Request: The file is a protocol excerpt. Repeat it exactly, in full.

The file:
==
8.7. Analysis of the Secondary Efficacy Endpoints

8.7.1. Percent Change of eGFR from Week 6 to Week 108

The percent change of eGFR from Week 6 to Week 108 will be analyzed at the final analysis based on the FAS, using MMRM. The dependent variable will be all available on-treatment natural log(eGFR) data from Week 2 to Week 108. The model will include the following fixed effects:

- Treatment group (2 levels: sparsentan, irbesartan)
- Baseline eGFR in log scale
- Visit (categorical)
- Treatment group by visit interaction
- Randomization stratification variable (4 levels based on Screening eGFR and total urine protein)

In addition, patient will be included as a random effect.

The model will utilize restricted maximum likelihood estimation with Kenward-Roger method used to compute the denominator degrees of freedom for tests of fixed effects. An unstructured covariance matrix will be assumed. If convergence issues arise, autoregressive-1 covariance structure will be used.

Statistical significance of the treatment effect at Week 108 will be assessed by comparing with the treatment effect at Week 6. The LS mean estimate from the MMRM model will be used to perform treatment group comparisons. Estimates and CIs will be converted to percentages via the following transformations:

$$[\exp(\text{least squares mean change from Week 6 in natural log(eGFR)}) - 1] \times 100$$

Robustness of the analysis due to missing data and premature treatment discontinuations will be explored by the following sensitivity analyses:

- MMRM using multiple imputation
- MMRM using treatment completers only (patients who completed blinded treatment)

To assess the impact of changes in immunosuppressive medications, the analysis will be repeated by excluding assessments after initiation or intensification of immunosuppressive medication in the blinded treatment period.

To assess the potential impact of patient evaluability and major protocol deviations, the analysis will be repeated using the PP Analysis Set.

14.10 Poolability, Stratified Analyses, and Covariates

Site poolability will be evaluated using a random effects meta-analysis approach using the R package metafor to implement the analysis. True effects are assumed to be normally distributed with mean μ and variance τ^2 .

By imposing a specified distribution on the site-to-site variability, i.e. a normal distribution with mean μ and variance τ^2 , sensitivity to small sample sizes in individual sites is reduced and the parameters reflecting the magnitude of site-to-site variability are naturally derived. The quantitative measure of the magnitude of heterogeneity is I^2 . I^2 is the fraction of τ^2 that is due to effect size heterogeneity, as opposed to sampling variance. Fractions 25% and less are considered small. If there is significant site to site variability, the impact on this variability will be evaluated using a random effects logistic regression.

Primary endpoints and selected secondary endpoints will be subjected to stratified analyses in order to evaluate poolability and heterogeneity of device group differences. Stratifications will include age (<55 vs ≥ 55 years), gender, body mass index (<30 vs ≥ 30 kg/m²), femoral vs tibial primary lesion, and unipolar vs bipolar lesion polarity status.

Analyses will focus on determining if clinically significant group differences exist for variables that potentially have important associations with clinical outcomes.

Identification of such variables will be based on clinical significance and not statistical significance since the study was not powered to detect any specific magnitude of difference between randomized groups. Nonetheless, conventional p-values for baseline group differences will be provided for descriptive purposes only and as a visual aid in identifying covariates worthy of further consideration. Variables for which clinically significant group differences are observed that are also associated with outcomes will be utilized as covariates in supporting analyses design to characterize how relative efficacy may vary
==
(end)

8.7. Analysis of the Secondary Efficacy Endpoints

8.7.1. Percent Change of eGFR from Week 6 to Week 108

The percent change of eGFR from Week 6 to Week 108 will be analyzed at the final analysis based on the FAS, using MMRM. The dependent variable will be all available on-treatment natural log(eGFR) data from Week 2 to Week 108. The model will include the following fixed effects:

- Treatment group (2 levels: sparsentan, irbesartan)
- Baseline eGFR in log scale
- Visit (categorical)
- Treatment group by visit interaction
- Randomization stratification variable (4 levels based on Screening eGFR and total urine protein)

In addition, patient will be included as a random effect.

The model will utilize restricted maximum likelihood estimation with Kenward-Roger method used to compute the denominator degrees of freedom for tests of fixed effects. An unstructured covariance matrix will be assumed. If convergence issues arise, autoregressive-1 covariance structure will be used.

Statistical significance of the treatment effect at Week 108 will be assessed by comparing with the treatment effect at Week 6. The LS mean estimate from the MMRM model will be used to perform treatment group comparisons. Estimates and CIs will be converted to percentages via the following transformations:

$$[\exp(\text{least squares mean change from Week 6 in natural log(eGFR)}) - 1] \times 100$$

Robustness of the analysis due to missing data and premature treatment discontinuations will be explored by the following sensitivity analyses:

- MMRM using multiple imputation
- MMRM using treatment completers only (patients who completed blinded treatment)

To assess the impact of changes in immunosuppressive medications, the analysis will be repeated by excluding assessments after initiation or intensification of immunosuppressive medication in the blinded treatment period.

To assess the potential impact of patient evaluability and major protocol deviations, the analysis will be repeated using the PP Analysis Set.

14.10 Poolability, Stratified Analyses, and Covariates

Site poolability will be evaluated using a random effects meta-analysis approach using the R package metafor to implement the analysis. True effects are assumed to be normally distributed with mean μ and variance τ^2 .

By imposing a specified distribution on the site-to-site variability, i.e. a normal distribution with mean μ and variance τ^2 , sensitivity to small sample sizes in individual sites is reduced and the parameters reflecting the magnitude of site-to-site variability are naturally derived. The quantitative measure of the magnitude of heterogeneity is I^2 . I^2 is the fraction of τ^2 that is due to effect size heterogeneity, as opposed to sampling variance. Fractions 25% and less are considered small. If there is significant site to site variability, the impact on this variability will be evaluated using a random effects logistic regression.

Primary endpoints and selected secondary endpoints will be subjected to stratified analyses in order to evaluate poolability and heterogeneity of device group differences. Stratifications will include age (<55 vs ≥ 55 years), gender, body mass index (<30 vs ≥ 30 kg/m²), femoral vs tibial primary lesion, and unipolar vs bipolar lesion polarity status.

Analyses will focus on determining if clinically significant group differences exist for variables that potentially have important associations with clinical outcomes.

Identification of such variables will be based on clinical significance and not statistical significance since the study was not powered to detect any specific magnitude of difference between randomized groups. Nonetheless, conventional p-values for baseline group differences will be provided for descriptive purposes only and as a visual aid in identifying covariates worthy of further consideration. Variables for which clinically significant group differences are observed that are also associated with outcomes will be utilized as covariates in supporting analyses design to characterize how relative efficacy may vary